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J Cell Biochem. 1984;26(1):1-17.

Rat liver 6-phosphofructo 2-kinase/fructose 2,6-bisphosphatase: a review of relationships between the two activities of the enzyme.


Both the synthesis and the degradation of Fru-2,6-P2 are catalyzed by a single enzyme protein; ie, the enzyme is bifunctional. This protein, which we have designated 6-phosphofructo 2-kinase/fructose 2,6-bisphosphatase is an important enzyme in the regulation of hepatic carbohydrate metabolism since its activity determines the steady-state concentration of fructose 2,6-P2, an activator of 6-phosphofructo 1-kinase and an inhibitor of fructose 1,6-bisphosphatase. Regulation of the bifunctional enzyme in intact cells is a complex function of both covalent modification via phosphorylation/dephosphorylation and the influence of substrates and low molecular weight effectors. Recent evidence suggests that both reactions may proceed by two-step transfer mechanisms with different phosphoenzyme intermediates. The enzyme catalyzes exchange reactions between ADP and ATP and between fructose 6-P and fructose 2,6-P2. A labeled phosphoenzyme is formed rapidly during incubation with [2-32P]Fru-2,6-P2. The labeled residue has been identified as 3-phosphohistidine. However, it was not possible to demonstrate significant labeling of the enzyme directly from [gamma-32P]ATP. These results can be most readily explained in terms of two catalytic sites, a kinase site whose phosphorylation by ATP is negligible (or whose E-P is labile) and a fructose 2,6-bisphosphatase site which is readily phosphorylated by fructose 2,6-P2. Additional evidence in support of two active sites include: limited proteolysis with thermolysin results in loss of 6-phosphofructo 2-kinase activity and activation of fructose 2,6-bisphosphatase, mixed function oxidation results in inactivation of the 6-phosphofructo 2-kinase but no affect on the fructose 2,6-bisphosphatase, N-ethylmaleimide treatment also inactivates the kinase but does not affect the bisphosphatase, and p-chloromercuribenzoate immediately inactivates the fructose 2,6-bisphosphatase but not the 6-phosphofructo 2-kinase. Our findings indicate that the bifunctional enzyme is a rather complicated enzyme; a dimer, probably with two catalytic sites reacting with sugar phosphate, and with an unknown number of regulatory sites for most of its substrates and products. Three enzymes from Escherichia coli, isocitric dehydrogenase kinase/phosphatase, glutamine-synthetase adenylyltransferase, and the uridylyltransferase for the regulatory protein PII in the glutamine synthetase cascade system also catalyze opposing reactions probably at two discrete sites. All four enzymes are important in the regulation of metabolism and may represent a distinct class of regulatory enzymes.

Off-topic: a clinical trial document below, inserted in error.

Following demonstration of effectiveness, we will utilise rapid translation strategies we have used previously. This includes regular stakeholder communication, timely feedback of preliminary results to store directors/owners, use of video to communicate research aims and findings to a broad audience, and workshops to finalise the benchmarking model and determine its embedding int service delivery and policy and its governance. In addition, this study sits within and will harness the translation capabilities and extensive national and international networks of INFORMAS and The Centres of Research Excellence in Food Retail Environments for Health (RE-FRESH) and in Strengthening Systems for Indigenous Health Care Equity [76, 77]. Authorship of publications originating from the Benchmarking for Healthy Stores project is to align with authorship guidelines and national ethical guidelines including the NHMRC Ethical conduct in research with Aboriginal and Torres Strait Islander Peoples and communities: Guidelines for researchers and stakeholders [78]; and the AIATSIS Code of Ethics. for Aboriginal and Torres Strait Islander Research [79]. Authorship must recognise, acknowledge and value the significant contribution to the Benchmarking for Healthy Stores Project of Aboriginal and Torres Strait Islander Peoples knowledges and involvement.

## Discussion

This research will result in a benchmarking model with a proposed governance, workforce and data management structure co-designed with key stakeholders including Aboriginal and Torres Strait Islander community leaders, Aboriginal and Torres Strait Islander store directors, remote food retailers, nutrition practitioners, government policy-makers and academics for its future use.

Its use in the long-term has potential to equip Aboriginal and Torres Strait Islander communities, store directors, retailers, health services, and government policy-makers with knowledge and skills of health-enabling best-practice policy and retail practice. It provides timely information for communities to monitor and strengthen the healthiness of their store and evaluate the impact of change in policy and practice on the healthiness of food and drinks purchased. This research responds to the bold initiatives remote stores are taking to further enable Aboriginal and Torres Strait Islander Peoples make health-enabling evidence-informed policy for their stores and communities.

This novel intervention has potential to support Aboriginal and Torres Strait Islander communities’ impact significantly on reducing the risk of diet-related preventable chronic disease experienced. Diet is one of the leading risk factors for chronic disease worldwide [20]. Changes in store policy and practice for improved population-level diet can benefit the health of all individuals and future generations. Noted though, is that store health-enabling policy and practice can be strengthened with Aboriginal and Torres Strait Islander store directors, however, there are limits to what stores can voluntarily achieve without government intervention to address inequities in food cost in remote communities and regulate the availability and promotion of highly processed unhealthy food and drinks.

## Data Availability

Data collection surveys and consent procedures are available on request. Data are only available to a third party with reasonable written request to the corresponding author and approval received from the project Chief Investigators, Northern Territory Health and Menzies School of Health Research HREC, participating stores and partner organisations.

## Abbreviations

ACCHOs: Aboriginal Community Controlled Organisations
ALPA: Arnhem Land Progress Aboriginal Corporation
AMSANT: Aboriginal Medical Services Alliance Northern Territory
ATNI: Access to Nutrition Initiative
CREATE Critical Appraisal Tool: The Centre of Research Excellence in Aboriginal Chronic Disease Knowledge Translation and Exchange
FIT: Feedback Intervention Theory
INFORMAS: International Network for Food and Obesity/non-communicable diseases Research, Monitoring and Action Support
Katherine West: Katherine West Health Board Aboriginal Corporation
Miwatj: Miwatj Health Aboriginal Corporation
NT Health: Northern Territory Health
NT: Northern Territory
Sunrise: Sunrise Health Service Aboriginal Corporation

[Indexed for MEDLINE]

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